By Linda Sieg
TOKYO (Reuters) - Japan wants China to help keep North Korea from imploding and might need U.S. defense backup if it does, but its own ability to take diplomatic initiatives is being constrained by its focus on the fate of citizens abducted by Pyongyang decades ago.
Japan, whose territory is within range of its unpredictable neighbor's missile arsenal, has made a show of solidarity with its closest ally, the United States, since Monday's sudden announcement that 69-year-old North Korean leader Kim Jong-il had died.
The question of North Korea's shaky succession will also top the agenda when Prime Minister Yoshihiko Noda makes a previously scheduled visit to China on December 25-26.
But the possible impact of North Korea's leadership change on a search for clues to the fate of the abductees has grabbed much, if not most, of Japan's media attention. Relatives of the kidnapped Japanese say the change provides hope of progress, but admit uncertainty is high.
"You can see how the (abductees')families and supporters are making their case. In this environment, it would be very hard for Japanese politicians and authorities to take proactive moves because they would be criticized," said Narushige Michishita, a professor at the National Institute for Policy Studies.
"Basically, nobody wants to take responsibility for not being proactive or vocal on the abductee issue. It's not about really tackling the issue but avoiding blame."
The plight of the abductees, spirited away from their homeland in the 1970s and 1980s to help train North Korean spies, seized media attention in Japan after Pyongyang admitted in 2002 that its agents had kidnapped 13 Japanese.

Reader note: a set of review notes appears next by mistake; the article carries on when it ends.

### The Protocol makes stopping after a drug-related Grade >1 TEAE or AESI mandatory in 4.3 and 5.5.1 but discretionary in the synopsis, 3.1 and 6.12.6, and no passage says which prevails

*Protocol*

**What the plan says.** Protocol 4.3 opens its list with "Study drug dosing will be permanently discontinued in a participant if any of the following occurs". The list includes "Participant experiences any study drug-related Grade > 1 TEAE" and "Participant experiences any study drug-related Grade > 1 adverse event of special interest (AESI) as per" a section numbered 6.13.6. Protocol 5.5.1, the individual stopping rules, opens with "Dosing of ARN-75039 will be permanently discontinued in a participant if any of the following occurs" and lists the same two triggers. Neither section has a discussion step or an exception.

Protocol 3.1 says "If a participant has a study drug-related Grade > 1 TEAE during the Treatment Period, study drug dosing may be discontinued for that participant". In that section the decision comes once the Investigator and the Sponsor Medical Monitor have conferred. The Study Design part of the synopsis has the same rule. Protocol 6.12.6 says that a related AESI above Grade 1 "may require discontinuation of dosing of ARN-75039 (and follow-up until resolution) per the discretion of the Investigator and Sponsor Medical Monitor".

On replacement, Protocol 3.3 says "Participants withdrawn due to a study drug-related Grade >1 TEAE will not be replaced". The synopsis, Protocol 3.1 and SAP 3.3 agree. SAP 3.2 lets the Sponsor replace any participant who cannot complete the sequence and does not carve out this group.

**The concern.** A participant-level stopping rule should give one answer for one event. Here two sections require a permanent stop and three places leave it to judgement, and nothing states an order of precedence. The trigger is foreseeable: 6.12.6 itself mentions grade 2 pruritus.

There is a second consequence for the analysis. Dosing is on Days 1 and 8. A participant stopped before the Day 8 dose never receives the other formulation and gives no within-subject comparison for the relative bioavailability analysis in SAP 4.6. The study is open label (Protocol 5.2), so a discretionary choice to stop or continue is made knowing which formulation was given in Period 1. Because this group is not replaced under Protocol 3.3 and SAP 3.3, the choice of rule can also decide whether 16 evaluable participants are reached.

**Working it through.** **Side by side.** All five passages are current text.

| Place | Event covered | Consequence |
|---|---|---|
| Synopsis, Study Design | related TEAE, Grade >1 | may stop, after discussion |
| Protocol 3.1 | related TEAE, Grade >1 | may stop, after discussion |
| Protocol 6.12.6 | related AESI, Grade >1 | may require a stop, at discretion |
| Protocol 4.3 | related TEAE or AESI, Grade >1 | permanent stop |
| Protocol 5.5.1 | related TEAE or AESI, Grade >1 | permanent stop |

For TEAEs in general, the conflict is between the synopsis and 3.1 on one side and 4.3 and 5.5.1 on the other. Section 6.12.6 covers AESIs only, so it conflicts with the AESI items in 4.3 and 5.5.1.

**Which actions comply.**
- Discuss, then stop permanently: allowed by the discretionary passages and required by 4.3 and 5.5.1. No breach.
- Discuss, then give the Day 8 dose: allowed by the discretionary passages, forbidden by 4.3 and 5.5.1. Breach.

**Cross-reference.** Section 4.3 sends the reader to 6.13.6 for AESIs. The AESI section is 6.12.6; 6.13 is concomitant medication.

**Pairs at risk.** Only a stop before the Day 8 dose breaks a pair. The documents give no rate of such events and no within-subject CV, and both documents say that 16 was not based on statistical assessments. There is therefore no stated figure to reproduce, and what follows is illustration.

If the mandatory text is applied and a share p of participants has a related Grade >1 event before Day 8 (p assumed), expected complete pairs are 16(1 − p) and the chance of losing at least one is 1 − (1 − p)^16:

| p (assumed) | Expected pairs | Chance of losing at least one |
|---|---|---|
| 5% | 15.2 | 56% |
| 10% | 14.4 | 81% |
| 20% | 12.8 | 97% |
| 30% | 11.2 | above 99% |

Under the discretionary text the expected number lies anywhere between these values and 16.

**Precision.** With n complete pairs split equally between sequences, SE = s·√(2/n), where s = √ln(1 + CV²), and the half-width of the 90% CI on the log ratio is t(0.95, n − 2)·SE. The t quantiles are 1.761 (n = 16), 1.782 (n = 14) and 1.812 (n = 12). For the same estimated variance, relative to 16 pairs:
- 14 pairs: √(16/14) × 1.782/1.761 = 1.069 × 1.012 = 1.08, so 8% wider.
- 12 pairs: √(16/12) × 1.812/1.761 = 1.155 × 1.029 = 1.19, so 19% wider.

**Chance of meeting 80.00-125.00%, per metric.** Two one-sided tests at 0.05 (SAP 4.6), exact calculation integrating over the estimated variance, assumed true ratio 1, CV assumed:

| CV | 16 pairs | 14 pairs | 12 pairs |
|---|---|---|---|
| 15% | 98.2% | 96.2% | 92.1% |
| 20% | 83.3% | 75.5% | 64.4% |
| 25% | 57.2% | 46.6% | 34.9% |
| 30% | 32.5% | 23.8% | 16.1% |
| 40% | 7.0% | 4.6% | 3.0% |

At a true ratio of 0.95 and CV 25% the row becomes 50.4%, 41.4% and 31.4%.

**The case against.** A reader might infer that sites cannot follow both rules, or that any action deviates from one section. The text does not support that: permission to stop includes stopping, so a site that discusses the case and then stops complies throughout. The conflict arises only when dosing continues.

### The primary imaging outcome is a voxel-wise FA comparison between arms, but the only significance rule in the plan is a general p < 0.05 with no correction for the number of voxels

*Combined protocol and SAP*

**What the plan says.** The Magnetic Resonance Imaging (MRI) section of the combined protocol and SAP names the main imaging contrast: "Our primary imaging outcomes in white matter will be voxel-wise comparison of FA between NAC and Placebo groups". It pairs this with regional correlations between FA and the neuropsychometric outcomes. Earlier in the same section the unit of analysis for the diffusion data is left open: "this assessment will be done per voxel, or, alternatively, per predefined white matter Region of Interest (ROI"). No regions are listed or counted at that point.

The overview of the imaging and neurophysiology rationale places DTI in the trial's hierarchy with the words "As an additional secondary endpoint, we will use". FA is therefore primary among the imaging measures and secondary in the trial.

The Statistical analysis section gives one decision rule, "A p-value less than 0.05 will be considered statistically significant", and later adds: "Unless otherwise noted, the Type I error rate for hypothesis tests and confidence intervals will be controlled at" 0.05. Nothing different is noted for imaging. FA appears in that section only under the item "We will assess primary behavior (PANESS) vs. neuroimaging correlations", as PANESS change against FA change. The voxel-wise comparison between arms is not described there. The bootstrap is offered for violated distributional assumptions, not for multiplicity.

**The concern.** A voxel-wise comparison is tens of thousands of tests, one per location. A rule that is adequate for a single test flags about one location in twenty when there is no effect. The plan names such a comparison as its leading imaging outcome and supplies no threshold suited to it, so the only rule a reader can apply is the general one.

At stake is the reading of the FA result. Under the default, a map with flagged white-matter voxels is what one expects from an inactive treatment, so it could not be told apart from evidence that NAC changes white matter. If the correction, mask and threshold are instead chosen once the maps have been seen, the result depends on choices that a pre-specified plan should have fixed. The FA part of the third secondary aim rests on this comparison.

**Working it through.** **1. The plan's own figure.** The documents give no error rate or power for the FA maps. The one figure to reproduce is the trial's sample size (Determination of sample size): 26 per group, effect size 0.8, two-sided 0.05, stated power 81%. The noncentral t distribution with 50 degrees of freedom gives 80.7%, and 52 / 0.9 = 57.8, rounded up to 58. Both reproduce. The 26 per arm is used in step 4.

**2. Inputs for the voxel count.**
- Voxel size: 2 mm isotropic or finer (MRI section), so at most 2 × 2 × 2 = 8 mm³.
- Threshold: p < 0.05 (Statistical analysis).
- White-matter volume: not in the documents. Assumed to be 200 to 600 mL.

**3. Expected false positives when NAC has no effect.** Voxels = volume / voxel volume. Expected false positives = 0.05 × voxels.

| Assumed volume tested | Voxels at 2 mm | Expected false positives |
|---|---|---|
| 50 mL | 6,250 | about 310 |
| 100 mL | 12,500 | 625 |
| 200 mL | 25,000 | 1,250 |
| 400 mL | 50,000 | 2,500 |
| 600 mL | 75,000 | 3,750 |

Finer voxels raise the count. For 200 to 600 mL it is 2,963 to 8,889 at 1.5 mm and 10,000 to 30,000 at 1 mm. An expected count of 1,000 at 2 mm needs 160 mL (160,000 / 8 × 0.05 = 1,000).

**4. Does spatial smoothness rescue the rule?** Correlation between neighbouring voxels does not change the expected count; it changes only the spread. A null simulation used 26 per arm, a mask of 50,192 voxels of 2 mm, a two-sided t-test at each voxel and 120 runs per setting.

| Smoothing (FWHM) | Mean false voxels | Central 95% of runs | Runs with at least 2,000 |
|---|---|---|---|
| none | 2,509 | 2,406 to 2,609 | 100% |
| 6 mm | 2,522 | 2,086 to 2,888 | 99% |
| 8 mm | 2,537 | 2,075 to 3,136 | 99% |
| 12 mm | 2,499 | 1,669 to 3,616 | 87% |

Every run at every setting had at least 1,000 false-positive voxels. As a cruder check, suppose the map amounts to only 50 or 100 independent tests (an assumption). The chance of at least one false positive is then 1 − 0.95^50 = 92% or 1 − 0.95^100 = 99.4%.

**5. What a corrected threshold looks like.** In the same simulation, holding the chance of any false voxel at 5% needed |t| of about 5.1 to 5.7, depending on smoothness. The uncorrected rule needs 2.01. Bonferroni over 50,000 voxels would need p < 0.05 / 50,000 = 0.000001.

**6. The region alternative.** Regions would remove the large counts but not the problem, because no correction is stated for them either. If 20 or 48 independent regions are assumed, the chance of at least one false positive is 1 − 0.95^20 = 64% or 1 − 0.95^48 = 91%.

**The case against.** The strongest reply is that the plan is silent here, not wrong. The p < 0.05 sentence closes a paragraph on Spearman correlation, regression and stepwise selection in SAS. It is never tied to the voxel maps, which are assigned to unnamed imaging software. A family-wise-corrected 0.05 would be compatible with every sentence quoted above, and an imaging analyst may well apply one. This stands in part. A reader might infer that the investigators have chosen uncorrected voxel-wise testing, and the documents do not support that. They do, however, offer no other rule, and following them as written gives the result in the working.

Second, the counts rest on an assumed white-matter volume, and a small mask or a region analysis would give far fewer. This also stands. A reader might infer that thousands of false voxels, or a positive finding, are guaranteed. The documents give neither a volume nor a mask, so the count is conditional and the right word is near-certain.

Five abductees were repatriated to huge public fanfare in 2002 but Japan wants to know more about eight who Pyongyang says are dead and another four Tokyo believes were also kidnapped.
Nearly a decade after then-prime minister Junichiro Koizumi traveled to Pyongyang for talks with Kim Jong-il that resulted in North Korea's confession, many Japanese are probably less gripped by the topic than in the early, emotional days.
But a highly public campaign by relatives, including the elderly parents of Megumi Yokota -- kidnapped as a 13-year-old schoolgirl in 1977 -- has kept the issue in the limelight and politicians still risk a backlash for any hint that Tokyo's hard stance toward the North might ease.
"For a small group, it's of intense importance and they will make their views known," said Gerry Curtis, a professor at Columbia University in New York.
"What matters are the people who are not indifferent."
Former prime minister Shinzo Abe, whose popularity owed much to tough talk towards Pyongyang, has been featured in the media since Monday, urging the government to convince the North it must settle the feud if it wants Japanese economic aid.
Japan's stance towards Pyongyang put it at odds with other countries after it refused to provide energy assistance promised to North Korea under a 2007 six-party agreement, under which Pyongyang was to scrap its nuclear program in return for aid.
The countries in the talks are the two Koreas, the United States, China, Japan and Russia.
"Japan was regarded as a kind of impediment to the process," Michishita said. "We shouldn't repeat that this time ... although even that can be difficult."
Japan has also been largely a bystander in efforts to resume those talks, aimed at persuading Pyongyang to give up ambitions to develop nuclear weapons, after they broke down in 2008 and United Nations inspectors were expelled from the North in 2009.
"If there were no abductees issue, Japan would be in a position to be much more supportive of U.S. policies to open up that country by being a major donor in a U.S.-Japan-South Korea effort," Columbia's Curtis said.
Japan this year extended sanctions on North Korea including a ban on trade and travel. The steps were initially imposed after Pyongyang's first nuclear test in 2006 and toughened after North Korea's sinking of a South Korean naval vessel in 2010.
The two countries have long feuded over Tokyo's 1920-1945 colonization of the Korean peninsula, and Japan sees itself as a possible target of Pyongyang's military aggression.
North Korea's 1998 launch of a long-range missile over Japan prompted Tokyo to develop a domestic spy satellite system and beef up its missile defense. Tokyo got another reminder of Pyongyang's reach in 2009 when it test-fired a Taepodong-2 missile that also flew over Japan, splashing down in the Pacific.
(Editing by Paul Tait)